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She has been in and out of hospital more than 20 times in the past year from debilitating pain in her abdomen.
It took visits to more than 10 specialist doctors before Liu Yanjiao could confirm that she has endometriosis, a painful disorder where tissue similar to the lining of the womb starts to grow in other places, such as the ovaries and fallopian tubes.
Yanjiao is just 20 years old.
The university student and part-time Chinese tutor has suffered monthly — sometimes daily — pain for years but she was only diagnosed with endometriosis last year.
She tells The Pride: “I have been suffering very bad period cramps since my first menses. It got worse over the years. Initially, I just needed to rest during PE (physical education), then it progressed to severe pain where I couldn’t move and had to be on bed rest.”
She adds: “I can’t do my normal activities and can end up vomiting and fainting from the pain.”
A long road to diagnosis
She had suspected quite early that she had endometriosis when she googled her symptoms, but when she suggested it to the doctors, many said she was too young to have the condition.
Yanjiao says she first went to a gynae in 2018 who thought it was just normal period cramps and prescribed her birth control pills to manage the pain.
“After that I went to more doctors but the response I got from them is that I’m too young for endometriosis. Many of them dismissed my pain and questioned if I was too stressed or whether it’s all in my head,” she says.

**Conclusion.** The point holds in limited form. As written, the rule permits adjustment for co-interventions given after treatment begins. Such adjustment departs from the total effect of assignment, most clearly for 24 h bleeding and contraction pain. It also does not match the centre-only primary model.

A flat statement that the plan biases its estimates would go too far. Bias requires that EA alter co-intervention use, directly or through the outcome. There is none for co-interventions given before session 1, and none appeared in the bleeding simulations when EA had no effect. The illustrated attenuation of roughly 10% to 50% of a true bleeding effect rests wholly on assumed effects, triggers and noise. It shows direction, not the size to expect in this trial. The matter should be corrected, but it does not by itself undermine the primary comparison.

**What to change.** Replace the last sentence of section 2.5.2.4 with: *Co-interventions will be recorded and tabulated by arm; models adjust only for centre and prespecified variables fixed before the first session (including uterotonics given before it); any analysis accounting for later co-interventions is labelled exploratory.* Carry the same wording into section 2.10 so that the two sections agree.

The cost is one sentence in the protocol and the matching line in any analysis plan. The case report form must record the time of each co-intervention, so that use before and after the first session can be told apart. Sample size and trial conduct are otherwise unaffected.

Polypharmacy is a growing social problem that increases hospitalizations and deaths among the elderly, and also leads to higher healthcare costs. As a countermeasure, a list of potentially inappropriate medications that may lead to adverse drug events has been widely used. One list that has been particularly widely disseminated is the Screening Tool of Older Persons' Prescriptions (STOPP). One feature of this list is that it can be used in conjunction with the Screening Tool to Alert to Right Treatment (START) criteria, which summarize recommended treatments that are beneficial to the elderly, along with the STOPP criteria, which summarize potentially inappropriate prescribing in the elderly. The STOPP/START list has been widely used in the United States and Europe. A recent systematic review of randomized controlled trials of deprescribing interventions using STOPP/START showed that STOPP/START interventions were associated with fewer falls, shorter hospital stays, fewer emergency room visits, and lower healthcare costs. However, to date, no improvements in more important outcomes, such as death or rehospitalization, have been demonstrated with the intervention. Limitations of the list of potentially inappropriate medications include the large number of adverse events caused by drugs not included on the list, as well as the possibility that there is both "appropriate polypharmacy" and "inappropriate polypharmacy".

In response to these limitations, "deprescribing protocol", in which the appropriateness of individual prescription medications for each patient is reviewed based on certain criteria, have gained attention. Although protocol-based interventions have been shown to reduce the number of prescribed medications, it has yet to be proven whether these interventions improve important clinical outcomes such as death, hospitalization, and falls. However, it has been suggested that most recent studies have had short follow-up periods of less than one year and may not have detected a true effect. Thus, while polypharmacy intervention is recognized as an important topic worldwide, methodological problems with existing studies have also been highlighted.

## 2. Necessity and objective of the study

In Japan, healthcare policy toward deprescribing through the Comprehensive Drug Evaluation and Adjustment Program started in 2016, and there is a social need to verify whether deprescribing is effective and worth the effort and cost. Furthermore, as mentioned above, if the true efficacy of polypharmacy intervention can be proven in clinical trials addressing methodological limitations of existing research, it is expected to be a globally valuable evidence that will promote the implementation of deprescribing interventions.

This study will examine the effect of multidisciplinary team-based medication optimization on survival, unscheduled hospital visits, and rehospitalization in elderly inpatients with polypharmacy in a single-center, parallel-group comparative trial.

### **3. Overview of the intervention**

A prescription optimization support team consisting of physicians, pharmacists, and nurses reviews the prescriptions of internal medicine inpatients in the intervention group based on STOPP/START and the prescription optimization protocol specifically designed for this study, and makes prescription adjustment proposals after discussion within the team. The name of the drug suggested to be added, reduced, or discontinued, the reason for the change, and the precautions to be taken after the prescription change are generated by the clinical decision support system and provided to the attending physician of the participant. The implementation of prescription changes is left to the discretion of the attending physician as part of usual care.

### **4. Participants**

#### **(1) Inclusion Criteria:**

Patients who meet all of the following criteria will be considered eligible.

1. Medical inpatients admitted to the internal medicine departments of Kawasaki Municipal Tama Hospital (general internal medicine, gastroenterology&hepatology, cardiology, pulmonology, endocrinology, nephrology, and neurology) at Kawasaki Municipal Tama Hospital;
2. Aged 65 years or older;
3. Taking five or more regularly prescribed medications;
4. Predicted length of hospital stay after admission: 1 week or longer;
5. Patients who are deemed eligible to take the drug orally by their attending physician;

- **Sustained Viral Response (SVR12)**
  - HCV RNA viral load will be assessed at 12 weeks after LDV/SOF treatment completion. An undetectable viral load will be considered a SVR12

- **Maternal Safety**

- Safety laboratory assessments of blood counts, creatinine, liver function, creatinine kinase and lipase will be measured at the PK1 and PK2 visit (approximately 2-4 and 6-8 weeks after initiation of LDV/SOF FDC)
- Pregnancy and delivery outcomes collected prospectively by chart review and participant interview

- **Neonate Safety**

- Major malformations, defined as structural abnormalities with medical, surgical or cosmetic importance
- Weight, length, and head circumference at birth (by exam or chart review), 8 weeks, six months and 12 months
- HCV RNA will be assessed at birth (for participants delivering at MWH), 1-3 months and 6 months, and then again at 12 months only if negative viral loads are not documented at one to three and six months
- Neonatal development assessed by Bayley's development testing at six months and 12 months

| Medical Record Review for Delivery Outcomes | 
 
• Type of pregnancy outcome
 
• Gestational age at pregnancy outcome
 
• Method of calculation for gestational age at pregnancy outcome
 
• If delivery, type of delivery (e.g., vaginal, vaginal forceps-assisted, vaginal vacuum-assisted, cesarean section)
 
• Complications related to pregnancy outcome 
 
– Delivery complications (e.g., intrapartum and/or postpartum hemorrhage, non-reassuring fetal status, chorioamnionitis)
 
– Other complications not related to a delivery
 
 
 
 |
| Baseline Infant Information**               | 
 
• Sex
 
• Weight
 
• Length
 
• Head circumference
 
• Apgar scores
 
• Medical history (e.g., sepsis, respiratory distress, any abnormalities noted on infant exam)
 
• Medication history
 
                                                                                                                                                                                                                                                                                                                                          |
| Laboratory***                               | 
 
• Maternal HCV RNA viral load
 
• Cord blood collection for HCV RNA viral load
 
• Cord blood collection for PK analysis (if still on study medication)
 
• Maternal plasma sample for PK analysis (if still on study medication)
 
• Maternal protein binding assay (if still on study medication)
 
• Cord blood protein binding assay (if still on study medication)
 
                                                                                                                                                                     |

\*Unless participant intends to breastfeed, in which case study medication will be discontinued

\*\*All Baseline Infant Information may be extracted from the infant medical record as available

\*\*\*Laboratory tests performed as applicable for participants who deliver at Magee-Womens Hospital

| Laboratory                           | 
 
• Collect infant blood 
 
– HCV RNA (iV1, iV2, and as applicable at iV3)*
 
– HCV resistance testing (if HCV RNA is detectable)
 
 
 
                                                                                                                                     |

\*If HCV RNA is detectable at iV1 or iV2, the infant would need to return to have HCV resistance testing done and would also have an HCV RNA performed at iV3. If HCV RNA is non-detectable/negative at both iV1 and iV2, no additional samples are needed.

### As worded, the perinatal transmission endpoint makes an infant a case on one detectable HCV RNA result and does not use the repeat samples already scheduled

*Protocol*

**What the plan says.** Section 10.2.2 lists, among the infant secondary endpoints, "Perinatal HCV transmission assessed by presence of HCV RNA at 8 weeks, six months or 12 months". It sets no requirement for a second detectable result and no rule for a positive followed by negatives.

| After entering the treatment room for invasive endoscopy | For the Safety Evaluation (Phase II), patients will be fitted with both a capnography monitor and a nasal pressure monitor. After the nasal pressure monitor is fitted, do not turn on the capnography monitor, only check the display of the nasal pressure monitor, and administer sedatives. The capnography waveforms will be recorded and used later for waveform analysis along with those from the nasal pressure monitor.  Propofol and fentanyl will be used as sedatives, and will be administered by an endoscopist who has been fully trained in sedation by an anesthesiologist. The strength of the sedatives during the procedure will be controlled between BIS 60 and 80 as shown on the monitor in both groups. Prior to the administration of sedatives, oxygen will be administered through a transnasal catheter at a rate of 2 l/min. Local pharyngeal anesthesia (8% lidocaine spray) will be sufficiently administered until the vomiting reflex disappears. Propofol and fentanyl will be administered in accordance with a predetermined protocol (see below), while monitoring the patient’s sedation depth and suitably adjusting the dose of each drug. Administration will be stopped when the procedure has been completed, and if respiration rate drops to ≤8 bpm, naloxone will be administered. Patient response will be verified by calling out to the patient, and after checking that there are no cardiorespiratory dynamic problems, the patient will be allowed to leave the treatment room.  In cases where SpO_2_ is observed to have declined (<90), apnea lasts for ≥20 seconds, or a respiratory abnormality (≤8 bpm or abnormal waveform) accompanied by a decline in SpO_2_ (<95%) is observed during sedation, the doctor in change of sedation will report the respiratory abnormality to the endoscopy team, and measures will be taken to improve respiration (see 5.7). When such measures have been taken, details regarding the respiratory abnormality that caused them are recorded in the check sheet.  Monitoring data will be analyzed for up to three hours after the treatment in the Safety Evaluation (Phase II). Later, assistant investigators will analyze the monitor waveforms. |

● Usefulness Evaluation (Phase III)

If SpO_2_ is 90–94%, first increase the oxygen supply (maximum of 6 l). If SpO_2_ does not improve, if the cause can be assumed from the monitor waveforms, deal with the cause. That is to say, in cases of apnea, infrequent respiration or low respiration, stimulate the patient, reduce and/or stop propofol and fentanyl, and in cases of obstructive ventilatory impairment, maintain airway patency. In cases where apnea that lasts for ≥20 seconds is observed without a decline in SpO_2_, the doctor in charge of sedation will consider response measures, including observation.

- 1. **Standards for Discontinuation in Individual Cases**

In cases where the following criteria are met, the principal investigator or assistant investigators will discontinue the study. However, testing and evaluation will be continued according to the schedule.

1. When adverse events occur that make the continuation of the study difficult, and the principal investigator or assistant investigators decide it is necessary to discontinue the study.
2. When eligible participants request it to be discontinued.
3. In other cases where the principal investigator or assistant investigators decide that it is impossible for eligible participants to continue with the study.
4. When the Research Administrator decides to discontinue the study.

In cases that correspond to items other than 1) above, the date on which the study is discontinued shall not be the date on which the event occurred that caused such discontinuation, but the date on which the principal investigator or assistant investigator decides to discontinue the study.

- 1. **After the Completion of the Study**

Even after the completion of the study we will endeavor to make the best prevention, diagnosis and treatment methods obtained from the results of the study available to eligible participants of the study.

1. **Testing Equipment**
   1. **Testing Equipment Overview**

Unfortunately, the best way of confirming the condition is through surgery.
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In May 2020, Yanjiao visited another doctor who suspected her of having endometriosis and started her on a hormonal pill.
The medication worked at first, but the pain came back.
“After I didn’t respond to the medication, he didn’t treat my symptoms seriously after a while. So I went to search for more doctors.”
Yanjiao went to an endometriosis specialist next, who started her on multiple hormonal treatments, such as an injection to induce chemical menopause and a hormonal implant to control tissue growth but unfortunately they did not work.
Finally, Yanjiao went to another gynae in Dec 2021 who did surgery on her and confirmed the diagnosis.
“Confirming a diagnosis for endometriosis is not easy as the only way to do so is through surgery, when the tissue is taken out and sent for lab tests. Most doctors will usually treat the pain first instead of doing surgery for a diagnosis,” Yanjiao explains.
It’s been three months since surgery and Yanjiao says that some of the tissue has grown back.
“It’s not good news but it’s not something within my control,” she admits.
As of now, Yanjiao says that the pain is more manageable, but on some days it’s so bad that she has to be admitted to hospital.
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A different education pathway
While living with endometriosis is a hard truth to come to terms with, at least now Yanjiao has a confirmed diagnosis to work with.
In 2018, when she was in Secondary 4, before she went for any treatment because she had no diagnosis, Yanjiao quit school because of the daily excruciating pain she had to deal with. That was even before she took her O level examinations.
However, the determined teen continued her studies by pursuing a private diploma in Chinese, her only O level certificate at that time (she sat her O level Chinese exams in Secondary 3 since she took Higher Chinese).